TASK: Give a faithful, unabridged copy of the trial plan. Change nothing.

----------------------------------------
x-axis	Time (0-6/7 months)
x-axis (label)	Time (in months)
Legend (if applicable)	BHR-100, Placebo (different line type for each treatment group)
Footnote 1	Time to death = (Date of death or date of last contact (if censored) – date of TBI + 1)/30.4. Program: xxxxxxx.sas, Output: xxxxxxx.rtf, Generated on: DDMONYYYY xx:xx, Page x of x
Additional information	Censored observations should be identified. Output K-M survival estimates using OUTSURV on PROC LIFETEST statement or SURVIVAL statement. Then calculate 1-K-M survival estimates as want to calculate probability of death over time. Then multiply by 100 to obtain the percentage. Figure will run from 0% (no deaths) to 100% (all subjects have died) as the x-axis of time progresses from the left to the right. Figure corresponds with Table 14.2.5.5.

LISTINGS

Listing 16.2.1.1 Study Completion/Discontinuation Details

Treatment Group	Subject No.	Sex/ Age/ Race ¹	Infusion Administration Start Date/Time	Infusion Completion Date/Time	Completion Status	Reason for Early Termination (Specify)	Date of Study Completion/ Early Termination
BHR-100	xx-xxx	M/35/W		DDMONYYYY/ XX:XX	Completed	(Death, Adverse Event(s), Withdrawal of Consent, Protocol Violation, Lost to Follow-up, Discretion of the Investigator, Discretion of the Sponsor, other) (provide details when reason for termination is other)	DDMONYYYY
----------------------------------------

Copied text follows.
x-axis	Time (0-6/7 months)
x-axis (label)	Time (in months)
Legend (if applicable)	BHR-100, Placebo (different line type for each treatment group)
Footnote 1	Time to death = (Date of death or date of last contact (if censored) – date of TBI + 1)/30.4. Program: xxxxxxx.sas, Output: xxxxxxx.rtf, Generated on: DDMONYYYY xx:xx, Page x of x
Additional information	Censored observations should be identified. Output K-M survival estimates using OUTSURV on PROC LIFETEST statement or SURVIVAL statement. Then calculate 1-K-M survival estimates as want to calculate probability of death over time. Then multiply by 100 to obtain the percentage. Figure will run from 0% (no deaths) to 100% (all subjects have died) as the x-axis of time progresses from the left to the right. Figure corresponds with Table 14.2.5.5.

LISTINGS

Listing 16.2.1.1 Study Completion/Discontinuation Details

Treatment Group	Subject No.	Sex/ Age/ Race ¹	Infusion Administration Start Date/Time	Infusion Completion Date/Time	Completion Status	Reason for Early Termination (Specify)	Date of Study Completion/ Early Termination
BHR-100	xx-xxx	M/35/W		DDMONYYYY/ XX:XX	Completed	(Death, Adverse Event(s), Withdrawal of Consent, Protocol Violation, Lost to Follow-up, Discretion of the Investigator, Discretion of the Sponsor, other) (provide details when reason for termination is other)	DDMONYYYY